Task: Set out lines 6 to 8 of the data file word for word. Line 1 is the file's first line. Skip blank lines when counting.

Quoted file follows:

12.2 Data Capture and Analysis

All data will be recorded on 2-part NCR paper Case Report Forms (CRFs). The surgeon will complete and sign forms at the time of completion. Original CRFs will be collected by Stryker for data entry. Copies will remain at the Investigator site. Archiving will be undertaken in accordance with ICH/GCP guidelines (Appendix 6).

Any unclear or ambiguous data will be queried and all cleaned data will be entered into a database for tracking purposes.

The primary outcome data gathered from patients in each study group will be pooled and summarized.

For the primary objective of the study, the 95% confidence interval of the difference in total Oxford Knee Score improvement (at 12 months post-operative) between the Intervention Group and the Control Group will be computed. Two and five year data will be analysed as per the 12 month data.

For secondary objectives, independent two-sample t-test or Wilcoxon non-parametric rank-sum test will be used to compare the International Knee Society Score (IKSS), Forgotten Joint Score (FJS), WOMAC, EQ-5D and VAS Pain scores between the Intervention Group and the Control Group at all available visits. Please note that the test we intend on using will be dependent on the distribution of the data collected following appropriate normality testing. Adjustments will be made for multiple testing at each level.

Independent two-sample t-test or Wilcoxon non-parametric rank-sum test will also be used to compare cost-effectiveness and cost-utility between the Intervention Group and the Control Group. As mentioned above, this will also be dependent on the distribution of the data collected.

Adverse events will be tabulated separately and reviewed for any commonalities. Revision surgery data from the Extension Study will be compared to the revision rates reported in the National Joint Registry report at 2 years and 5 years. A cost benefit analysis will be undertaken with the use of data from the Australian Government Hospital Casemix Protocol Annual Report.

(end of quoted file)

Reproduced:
For secondary objectives, independent two-sample t-test or Wilcoxon non-parametric rank-sum test will be used to compare the International Knee Society Score (IKSS), Forgotten Joint Score (FJS), WOMAC, EQ-5D and VAS Pain scores between the Intervention Group and the Control Group at all available visits. Please note that the test we intend on using will be dependent on the distribution of the data collected following appropriate normality testing. Adjustments will be made for multiple testing at each level.

Independent two-sample t-test or Wilcoxon non-parametric rank-sum test will also be used to compare cost-effectiveness and cost-utility between the Intervention Group and the Control Group. As mentioned above, this will also be dependent on the distribution of the data collected.

Adverse events will be tabulated separately and reviewed for any commonalities. Revision surgery data from the Extension Study will be compared to the revision rates reported in the National Joint Registry report at 2 years and 5 years. A cost benefit analysis will be undertaken with the use of data from the Australian Government Hospital Casemix Protocol Annual Report.